California Franchise Tax Board (FTB), is responsible for the enforcement of the California income tax laws. Some tax lawyers believe the FTB is more difficult to deal with than that of the Internal Revenue Service (IRS). Our California tax attorneys have extensive experience in negotiating tax solutions for both FTB tax audits and FTB tax liabilities. FTB tax audits are often not tax audits. They simply piggyback on IRS tax audit results. It’s almost a guarantee that if you have an IRS tax audit, the IRS will send the results to the California Franchise Tax Board and that you will receive a bill. It is almost impossible to dispute the results in most cases, but it can be useful in certain situations. Let’s say, for instance, that you didn’t receive timely notice of an IRS tax audit and were therefore stuck with an IRS bill. Our California tax lawyers can file a protest to the FTB if you contact them soon enough. This will stop any enforcement actions. Our tax attorneys can also reopen IRS tax audits in most cases to allow you to present all your information to the IRS. To identify tax problems specific to California income tax law, the California Franchise Tax Board might also conduct a tax audit. The FTB might argue that you were a California resident for some time prior to or after you became California residents to tax you on any large bonuses you received. Our California tax litigators will review your records and advise you on tax representation throughout the process.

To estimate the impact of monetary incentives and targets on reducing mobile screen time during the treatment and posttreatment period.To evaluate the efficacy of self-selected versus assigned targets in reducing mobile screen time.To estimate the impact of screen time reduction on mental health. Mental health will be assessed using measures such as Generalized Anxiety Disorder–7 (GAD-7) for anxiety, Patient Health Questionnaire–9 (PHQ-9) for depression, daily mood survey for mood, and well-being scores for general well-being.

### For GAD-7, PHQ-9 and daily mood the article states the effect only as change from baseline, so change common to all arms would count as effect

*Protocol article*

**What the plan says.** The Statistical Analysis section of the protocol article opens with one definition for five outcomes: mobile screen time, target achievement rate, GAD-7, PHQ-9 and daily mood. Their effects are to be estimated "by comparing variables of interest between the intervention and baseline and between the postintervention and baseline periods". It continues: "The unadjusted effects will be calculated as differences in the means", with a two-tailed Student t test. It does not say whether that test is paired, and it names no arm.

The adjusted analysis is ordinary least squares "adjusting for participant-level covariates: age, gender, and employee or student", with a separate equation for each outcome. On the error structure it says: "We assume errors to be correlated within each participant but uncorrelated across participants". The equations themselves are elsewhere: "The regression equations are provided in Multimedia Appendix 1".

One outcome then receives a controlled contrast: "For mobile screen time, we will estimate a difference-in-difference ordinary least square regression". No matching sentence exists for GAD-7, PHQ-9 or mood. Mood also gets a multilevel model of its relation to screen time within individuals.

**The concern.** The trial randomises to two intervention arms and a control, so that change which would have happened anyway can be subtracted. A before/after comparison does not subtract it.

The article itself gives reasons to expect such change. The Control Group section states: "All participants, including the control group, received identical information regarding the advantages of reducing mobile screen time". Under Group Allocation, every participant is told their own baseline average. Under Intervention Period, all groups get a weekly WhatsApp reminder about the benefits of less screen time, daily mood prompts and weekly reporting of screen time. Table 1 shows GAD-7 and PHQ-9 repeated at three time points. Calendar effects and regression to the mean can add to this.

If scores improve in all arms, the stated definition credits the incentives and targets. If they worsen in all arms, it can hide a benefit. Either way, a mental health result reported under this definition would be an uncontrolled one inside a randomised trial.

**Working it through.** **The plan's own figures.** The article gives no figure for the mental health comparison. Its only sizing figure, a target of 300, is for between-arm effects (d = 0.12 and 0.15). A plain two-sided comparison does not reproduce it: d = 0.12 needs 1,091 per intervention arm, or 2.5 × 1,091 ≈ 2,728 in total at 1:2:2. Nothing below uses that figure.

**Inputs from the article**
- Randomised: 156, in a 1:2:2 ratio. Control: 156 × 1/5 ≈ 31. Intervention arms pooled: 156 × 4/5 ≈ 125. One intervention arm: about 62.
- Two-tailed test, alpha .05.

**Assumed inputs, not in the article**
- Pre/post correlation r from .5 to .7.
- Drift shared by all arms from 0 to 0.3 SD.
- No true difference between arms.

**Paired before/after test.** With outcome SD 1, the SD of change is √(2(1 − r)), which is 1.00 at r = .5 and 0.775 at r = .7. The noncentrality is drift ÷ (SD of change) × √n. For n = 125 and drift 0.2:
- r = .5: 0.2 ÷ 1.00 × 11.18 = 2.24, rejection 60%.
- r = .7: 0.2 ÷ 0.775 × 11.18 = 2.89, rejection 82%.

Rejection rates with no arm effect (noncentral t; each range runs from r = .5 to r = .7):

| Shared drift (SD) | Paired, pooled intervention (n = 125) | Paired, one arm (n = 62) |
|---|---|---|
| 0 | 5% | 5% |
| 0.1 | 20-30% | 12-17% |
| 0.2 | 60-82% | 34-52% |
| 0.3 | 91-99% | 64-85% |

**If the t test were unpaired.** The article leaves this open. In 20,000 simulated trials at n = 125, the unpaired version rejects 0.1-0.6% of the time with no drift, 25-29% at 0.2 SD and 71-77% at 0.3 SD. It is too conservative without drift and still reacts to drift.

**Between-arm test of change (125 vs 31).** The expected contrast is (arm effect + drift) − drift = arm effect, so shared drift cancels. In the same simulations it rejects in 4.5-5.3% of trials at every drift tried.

The rules regarding net operating loss are another area where there is a difference between the IRS and the California Franchise Tax Board. These rules can be complicated and are subject to change on a regular basis. An IRS tax audit may result in no income tax, but a large tax bill to the FTB. Your California income tax debt could be higher than your IRS tax debt. Los Angeles tax lawyers can help you navigate the maze of differences that exist between California tax problems and IRS tax problems. If it is clear that you owe California Franchise Tax Board, we can negotiate an installment agreement or file an offer to compromise.
This article was written by Alla Tenina. Alla is a top tax attorney in Sherman Oaks California and the founder of Tenina law. She has experience in bankruptcies, real estate planning, and complex tax matters. The information provided on this website does not, and is not intended to, constitute legal advice; instead, all information, content, and materials available on this site are for general informational purposes only. Information on this website may not constitute the most up-to-date legal or other information. This website contains links to other third-party websites. Such links are only for the convenience of the reader, user or browser; the ABA and its members do not recommend or endorse the contents of the third-party sites.